Our Sashiko Collection: Inspired by Beautiful Hand Stitching
Traditional strengthening stitching. Practical. Magical. Beautiful. Yes. Let’s design a whole collection inspired by old-world needle craft. When creative hand stitching is used to mend and reinforce well-loved hand-dyed hand-sewn fabrics… well, *double swoon*. The history, the inventiveness, the meditative quality of Kantha quilts and Sashiko embellishment tugs our heart strings. It has enriched our Pinterest addictions, lead to beautiful mending for our children’s clothes, and even inspired designs for baby wraps and baby carriers.
My daughter’s ripped jeans that were headed for the trash. Refreshed, embellished and strengthened by my human hand using the Sashiko technique.
Sashiko is said to have been born out of ancient rural Japan, likely in the 17th Century in response to an imperial decree that the clothes of the “peasant” classes could only be blue or gray, the stitching no longer than a grain of rice, stripes no thicker than a piece of straw. The Sashiko technique was first employed by women from farming and fishing families to extend the life of worn fabrics, mend, and winterize clothing, and embellish everyday items. This was their “winter work”, much like the women of colonial U.S. would spin, knit and quilt during the cold winter months.
The "running stitch" featured on our Limited Edition Running Stitch Boba 4G Carrier
Sashiko, pronounced “sash (i) ko” with the “i” almost silent, means “little stabs”. Traditionally, there are two styles of Sashiko. The moyozashi style creates patterns out of long lines of tiny stitches that never touch. This is the “running stitch” which we feature in our Limited Edition Running Stitch Boba 4G Carrier and our Boba Wrap Kantha (though the Seville Boba Wrap is also a bit similar to this stitch, it was inspired elsewhere). Hitomezashi is the second style, which means “one stitch”. This is the one we see in all sorts of patterns like the coin stitch, rice flower stitch, woven bamboo and the persimmon stitch. We’ve featured the persimmon stitch (kaki no hana en Japanese) in our Persimmon Sashiko Wrap.
The persimmon stitch featured on our Limited Edition Persimmon Sashiko Wrap.
When mending with Sashiko, a quilting technique is employed, called “boro”. Boro uses scraps of cloth to reinforce and make clothing stronger and warmer. Since fabric was expensive and so scarce for the working classes, even small scraps were valuable and all clothing was mended to be used as long as possible. Worn-out everyday clothes, such as kimonos and pants (having also been mended themselves previously), would be used in layers to quilt work clothing, essentially “bulking it up” for warmth and strength. When the work clothing was truly worn out and beyond mending, it would be recycled into other household items like aprons or bags, and eventually those into cleaning rags.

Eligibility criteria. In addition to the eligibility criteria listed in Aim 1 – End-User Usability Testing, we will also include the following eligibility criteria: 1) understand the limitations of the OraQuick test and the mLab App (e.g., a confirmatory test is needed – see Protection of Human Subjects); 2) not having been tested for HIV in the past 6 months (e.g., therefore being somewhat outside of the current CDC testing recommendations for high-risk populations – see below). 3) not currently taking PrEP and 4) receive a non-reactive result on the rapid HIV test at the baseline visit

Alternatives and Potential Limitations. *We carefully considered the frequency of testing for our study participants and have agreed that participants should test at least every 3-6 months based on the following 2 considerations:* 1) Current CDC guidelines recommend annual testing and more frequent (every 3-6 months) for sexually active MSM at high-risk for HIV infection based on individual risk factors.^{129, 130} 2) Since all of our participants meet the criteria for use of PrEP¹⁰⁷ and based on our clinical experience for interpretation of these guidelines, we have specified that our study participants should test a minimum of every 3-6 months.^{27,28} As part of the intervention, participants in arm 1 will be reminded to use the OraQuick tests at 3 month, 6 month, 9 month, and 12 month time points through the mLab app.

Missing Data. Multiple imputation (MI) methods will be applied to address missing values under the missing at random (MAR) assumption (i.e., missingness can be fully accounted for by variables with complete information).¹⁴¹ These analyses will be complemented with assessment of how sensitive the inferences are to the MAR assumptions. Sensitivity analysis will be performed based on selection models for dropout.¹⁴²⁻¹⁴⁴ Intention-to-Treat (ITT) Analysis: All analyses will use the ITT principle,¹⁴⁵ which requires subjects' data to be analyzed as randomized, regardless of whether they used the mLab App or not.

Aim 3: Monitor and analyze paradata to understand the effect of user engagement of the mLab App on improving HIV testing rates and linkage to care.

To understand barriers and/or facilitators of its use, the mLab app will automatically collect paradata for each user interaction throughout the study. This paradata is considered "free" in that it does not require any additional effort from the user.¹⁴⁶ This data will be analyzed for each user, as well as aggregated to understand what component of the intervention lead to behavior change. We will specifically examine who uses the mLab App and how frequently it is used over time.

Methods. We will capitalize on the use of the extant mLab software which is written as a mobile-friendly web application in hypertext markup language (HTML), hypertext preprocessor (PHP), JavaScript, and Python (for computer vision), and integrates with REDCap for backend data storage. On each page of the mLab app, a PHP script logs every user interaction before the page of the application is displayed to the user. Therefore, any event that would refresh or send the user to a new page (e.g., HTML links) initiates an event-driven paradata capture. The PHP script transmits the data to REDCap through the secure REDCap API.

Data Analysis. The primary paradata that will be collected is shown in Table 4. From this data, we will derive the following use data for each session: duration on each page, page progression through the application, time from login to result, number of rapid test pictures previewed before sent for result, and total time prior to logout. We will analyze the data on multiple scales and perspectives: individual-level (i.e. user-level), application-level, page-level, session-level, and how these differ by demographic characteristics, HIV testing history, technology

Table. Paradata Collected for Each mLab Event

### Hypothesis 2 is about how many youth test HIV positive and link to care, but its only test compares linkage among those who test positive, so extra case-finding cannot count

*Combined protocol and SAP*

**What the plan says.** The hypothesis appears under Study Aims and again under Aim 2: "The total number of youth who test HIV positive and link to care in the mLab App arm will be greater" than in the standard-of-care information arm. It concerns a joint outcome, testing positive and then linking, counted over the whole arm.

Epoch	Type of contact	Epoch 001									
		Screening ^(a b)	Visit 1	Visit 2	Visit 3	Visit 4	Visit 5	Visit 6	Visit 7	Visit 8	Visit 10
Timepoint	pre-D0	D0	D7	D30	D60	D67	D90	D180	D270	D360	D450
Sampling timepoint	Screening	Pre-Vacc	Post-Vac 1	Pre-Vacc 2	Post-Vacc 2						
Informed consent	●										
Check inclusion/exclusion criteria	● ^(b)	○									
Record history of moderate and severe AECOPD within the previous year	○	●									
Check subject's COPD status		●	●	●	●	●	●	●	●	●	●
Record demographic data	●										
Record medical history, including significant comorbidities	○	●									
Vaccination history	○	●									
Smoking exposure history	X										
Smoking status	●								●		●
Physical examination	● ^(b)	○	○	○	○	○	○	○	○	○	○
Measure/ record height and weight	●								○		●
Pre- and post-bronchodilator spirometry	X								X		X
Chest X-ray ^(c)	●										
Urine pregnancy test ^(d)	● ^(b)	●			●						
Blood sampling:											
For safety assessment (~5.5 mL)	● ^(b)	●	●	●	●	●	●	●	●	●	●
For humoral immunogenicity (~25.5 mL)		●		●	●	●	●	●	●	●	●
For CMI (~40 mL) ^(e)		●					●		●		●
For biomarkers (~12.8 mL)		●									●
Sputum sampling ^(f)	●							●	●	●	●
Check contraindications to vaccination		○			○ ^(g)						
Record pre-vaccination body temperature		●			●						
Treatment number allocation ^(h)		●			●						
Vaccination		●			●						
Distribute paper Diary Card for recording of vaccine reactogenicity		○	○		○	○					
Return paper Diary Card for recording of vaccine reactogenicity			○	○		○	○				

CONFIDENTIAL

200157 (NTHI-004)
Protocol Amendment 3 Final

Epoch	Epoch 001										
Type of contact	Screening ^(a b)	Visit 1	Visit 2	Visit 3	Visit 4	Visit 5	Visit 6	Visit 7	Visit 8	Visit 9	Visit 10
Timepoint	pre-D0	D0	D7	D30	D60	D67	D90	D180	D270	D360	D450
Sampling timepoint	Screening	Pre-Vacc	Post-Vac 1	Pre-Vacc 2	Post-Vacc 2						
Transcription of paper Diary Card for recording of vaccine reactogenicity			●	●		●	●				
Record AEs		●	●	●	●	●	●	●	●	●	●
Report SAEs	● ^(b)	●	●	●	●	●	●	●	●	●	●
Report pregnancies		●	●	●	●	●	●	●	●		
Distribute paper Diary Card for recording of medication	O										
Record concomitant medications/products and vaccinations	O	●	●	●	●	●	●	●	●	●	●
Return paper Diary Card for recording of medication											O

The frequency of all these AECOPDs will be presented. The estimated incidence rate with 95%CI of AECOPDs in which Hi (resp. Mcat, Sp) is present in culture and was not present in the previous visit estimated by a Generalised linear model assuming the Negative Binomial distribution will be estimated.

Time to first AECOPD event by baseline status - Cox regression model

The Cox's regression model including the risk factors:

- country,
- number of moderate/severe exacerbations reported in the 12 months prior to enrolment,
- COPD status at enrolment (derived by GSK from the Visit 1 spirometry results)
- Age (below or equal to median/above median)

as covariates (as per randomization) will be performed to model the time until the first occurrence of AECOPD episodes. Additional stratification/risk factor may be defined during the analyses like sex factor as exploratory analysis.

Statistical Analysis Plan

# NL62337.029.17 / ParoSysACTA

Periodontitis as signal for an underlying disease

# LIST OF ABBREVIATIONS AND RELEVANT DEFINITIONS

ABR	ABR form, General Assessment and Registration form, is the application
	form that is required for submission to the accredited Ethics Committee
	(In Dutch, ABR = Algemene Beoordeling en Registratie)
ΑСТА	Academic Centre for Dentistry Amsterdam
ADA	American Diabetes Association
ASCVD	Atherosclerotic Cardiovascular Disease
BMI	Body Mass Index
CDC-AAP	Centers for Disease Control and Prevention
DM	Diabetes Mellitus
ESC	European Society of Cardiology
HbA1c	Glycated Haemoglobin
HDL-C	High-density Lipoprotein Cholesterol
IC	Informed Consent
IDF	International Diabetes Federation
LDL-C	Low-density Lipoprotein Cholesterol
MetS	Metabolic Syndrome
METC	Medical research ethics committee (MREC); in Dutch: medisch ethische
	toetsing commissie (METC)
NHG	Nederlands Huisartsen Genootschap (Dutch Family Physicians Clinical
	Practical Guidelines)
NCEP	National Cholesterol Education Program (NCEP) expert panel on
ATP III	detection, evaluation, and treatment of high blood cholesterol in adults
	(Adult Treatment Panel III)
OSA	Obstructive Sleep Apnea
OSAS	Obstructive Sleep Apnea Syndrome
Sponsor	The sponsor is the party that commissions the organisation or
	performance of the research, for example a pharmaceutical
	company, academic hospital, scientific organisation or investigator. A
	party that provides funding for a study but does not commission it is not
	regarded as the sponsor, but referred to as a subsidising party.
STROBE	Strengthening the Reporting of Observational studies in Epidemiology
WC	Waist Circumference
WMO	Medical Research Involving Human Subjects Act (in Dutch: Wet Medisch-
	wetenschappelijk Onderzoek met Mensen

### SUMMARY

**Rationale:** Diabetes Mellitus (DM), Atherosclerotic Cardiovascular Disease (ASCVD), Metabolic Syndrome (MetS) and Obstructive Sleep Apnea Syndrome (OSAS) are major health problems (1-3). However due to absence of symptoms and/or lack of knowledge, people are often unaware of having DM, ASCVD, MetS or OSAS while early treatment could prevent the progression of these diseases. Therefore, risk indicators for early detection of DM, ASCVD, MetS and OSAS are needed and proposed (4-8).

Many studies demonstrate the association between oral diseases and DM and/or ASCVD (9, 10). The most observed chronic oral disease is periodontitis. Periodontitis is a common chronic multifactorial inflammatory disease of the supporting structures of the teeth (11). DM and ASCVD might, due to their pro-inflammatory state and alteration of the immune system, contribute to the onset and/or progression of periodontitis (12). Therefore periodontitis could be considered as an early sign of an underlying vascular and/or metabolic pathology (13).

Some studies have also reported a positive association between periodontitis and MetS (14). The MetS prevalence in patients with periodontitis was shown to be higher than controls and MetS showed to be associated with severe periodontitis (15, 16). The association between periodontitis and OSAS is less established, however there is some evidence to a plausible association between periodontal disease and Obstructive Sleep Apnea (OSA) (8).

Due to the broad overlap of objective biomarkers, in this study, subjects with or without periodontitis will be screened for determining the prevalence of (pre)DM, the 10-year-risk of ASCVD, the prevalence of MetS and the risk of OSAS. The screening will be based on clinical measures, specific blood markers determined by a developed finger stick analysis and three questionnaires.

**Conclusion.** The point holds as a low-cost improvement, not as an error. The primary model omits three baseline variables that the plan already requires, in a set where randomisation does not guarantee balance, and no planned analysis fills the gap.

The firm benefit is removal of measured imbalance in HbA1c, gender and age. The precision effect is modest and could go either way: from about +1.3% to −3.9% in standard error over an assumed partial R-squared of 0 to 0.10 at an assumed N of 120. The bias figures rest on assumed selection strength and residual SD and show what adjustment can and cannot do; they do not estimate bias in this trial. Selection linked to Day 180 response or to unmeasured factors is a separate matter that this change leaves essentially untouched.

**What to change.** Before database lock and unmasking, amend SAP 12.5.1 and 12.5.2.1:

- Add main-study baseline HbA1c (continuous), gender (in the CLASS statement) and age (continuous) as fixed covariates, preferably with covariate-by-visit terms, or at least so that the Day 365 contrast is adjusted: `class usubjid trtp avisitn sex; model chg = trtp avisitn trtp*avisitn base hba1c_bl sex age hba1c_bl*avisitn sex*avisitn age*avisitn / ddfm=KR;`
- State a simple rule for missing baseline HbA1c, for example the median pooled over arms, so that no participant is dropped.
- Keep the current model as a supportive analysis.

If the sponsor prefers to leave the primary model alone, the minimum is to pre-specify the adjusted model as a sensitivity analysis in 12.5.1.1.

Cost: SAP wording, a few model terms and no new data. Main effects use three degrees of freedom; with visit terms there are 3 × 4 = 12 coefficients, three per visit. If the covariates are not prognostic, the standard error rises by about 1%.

This boro sashiko quilting technique is much like Kantha, a centuries-old art tradition thought to have originated with the Buddha and his followers, but attributed to Odisha and West Bengal of India, and Bangladesh. Kantha embroidery, like Sashiko, employes small straight stitches to quilt together layers of old saris. The stitches are running stitches but often create elaborate multi-colored motifs. The results are beautiful one-of-a-kind kaleidoscope-like bed cushions and quilts often passed down for generations.
The "running stitch" featured on our Boba Wrap Kantha
Though born out of necessity in poor areas of north eastern India as a way to keep warm and reuse scarce fabric, the craft evolved into a treasured handicraft made with pride and is used in modern Indian fashion. Women even sign their creations. There is a wide variety of Kantha styles and textiles. It is popular among tourists to West Bengal and worldwide, and often provides much needed work to women in impoverished areas.
It is inspiring to recall just how creative we are as a species. If necessity is the mother of invention, and creativity is an irrepressible need, then certainly Sashiko and Kantha are glorious expressions of both. In academic circles, it’s called “creative limitation” and is known to birth incredibly beautiful art.
Learn more about the history and technique of Sashiko stitches here, with a full Sashiko tutorial. Read up on the roots and practice of Kantha here, with more links to deepen the adventure.
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